What is a sigmoidoscopy?
Your colon helps your body absorb water and nutrients from the food you eat. It’s also where your stool is formed. The last third of your descending colon is called the sigmoid colon. It’s connected to your anus by your rectum.
A colonoscopy helps doctors examine the entire colon. But sometimes only the sigmoid colon warrants close inspection. That’s when a doctor will recommend a sigmoidoscopy.
A sigmoidoscopy, also called a flexible sigmoidoscopy, is a procedure that lets your doctor look inside your sigmoid colon by using a flexible tube with a light on it. It helps your doctor check for:
- abnormal cells
Typically, pieces of tissue will be taken as samples to check for any abnormal cell changes.
You should tell your doctor if you notice:
These can be signs of various colon diseases, and a sigmoidoscopy might be the procedure to help determine the cause of your symptoms. A sigmoidoscopy is also a general screening tool for colon cancer.
Read more: Colorectal (colon) cancer »
Depending on your personal health history and whether your family has a history of colorectal cancer, you might need to have a sigmoidoscopy every five years after the age of 50.
Preparing for a sigmoidoscopy is similar to preparing for a colonoscopy. You’ll likely use one or more enemas approximately two hours before the procedure.
If your entire colon needs to be empty, preparation becomes even more like what you need to do for a colonoscopy. For example, you’ll follow a clear liquid diet for one to three days before the procedure. You may be given a powder laxative to mix with fluid to help empty your intestines. Liquids you can consume include:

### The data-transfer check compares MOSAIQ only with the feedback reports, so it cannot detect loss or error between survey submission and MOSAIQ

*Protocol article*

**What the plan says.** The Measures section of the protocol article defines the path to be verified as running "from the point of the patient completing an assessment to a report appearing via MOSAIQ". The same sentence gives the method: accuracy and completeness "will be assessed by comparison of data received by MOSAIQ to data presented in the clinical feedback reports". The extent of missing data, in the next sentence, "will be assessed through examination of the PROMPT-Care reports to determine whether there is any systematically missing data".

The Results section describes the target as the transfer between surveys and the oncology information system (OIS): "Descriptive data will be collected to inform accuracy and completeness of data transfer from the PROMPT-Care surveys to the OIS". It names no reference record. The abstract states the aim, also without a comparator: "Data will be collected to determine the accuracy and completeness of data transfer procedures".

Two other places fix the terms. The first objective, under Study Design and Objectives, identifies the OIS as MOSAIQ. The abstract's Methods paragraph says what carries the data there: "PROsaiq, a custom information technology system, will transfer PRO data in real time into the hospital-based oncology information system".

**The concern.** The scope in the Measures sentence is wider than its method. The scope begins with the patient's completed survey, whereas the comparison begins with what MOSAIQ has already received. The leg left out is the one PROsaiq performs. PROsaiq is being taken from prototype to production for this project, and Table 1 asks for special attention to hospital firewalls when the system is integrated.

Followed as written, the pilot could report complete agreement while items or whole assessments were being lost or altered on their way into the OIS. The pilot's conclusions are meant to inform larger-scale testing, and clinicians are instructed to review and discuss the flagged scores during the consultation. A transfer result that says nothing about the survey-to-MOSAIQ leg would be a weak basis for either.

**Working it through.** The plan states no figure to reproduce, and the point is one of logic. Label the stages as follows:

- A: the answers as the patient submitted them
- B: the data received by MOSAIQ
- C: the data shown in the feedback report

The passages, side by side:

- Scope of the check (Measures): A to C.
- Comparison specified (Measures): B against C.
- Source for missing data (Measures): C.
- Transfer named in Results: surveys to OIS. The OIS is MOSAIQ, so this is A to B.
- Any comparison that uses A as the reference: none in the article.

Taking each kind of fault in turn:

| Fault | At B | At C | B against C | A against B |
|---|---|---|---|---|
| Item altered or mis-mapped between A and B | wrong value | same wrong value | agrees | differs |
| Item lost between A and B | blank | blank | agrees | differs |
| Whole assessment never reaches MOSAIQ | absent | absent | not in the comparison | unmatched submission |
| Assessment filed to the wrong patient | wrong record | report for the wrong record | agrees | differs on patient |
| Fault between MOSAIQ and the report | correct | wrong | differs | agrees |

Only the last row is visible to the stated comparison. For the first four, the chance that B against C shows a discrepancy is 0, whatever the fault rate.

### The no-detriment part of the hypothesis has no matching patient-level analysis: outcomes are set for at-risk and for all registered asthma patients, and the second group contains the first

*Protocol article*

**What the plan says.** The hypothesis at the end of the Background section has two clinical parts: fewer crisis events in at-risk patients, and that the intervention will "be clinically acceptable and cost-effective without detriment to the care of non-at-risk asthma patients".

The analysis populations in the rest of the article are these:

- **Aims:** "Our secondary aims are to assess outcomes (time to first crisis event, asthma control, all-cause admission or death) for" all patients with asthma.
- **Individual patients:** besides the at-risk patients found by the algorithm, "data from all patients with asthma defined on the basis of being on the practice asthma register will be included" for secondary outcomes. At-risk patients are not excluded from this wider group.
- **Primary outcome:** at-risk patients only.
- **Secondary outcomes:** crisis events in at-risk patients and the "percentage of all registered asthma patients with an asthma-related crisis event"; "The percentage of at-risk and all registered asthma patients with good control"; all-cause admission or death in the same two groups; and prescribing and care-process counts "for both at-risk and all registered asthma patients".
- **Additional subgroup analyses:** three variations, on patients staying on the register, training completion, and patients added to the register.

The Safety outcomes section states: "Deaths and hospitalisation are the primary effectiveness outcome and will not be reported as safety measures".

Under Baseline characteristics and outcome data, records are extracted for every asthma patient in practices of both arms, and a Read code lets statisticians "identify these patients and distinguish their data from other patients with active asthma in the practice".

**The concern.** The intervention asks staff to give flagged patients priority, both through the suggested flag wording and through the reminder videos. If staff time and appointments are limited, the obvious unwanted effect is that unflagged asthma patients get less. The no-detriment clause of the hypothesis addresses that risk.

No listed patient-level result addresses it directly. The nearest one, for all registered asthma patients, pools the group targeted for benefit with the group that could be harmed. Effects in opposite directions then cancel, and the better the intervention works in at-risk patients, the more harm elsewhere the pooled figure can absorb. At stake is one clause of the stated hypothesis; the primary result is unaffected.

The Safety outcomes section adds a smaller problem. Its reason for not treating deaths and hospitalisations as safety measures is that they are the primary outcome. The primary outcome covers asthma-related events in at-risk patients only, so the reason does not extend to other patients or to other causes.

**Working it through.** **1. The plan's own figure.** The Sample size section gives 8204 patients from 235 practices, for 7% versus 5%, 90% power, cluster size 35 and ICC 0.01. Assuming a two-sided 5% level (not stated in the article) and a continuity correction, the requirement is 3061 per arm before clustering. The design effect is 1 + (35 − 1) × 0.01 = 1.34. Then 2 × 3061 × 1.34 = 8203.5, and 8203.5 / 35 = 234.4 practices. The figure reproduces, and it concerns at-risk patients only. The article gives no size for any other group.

- plain coffee or tea
- fat-free broth
- gelatin, like Jell-O
- sports drinks with electrolytes
You’ll want to avoid liquid with red or purple dye because it can look like blood in the colon.
Before the procedure, tell your doctor about any medical conditions you have and all medications and supplements you’re taking.
Before the procedure, your doctor will have you lie on your left side on an examination table. They’ll insert a thin, flexible tube called a sigmoidoscope into your anus. The tube has a light and a very small camera on the end so images can be transmitted onto a monitor for your doctor to see. The tube also inflates your colon with some air to make it easier to examine.
You might be uncomfortable, but the procedure isn’t typically painful. People aren’t usually under sedation during a sigmoidoscopy, so your doctor might ask you to shift every so often to make it easier to move the scope.
If your doctor sees any polyps or growths, they might remove them. If there are any abnormal areas in your colon, small pieces of tissue might be removed for further examination.
The risks are minimal, but it’s possible for a tear to occur in the colon or the wall of the rectum on rare occasions. If your doctor takes a tissue sample, bleeding could occur in the place where the sample was taken.
The entire procedure takes 10 to 20 minutes. People can usually drive themselves to and from the appointment. If you’ve been given medication to calm or sedate you, you’ll need someone to drive you home afterward.
Usually, some bloating or cramping is normal after a sigmoidoscopy. Call your doctor immediately if you have:
These can be signs of something serious.
Your doctor will call you to discuss the results of any biopsies. If there’s a positive result that requires further testing, you may need to repeat the procedure. You may also need to repeat it if your doctor wasn’t able to get a good picture of your colon and rectum.
Talk with your doctor about any questions or concerns regarding your colorectal health or the results.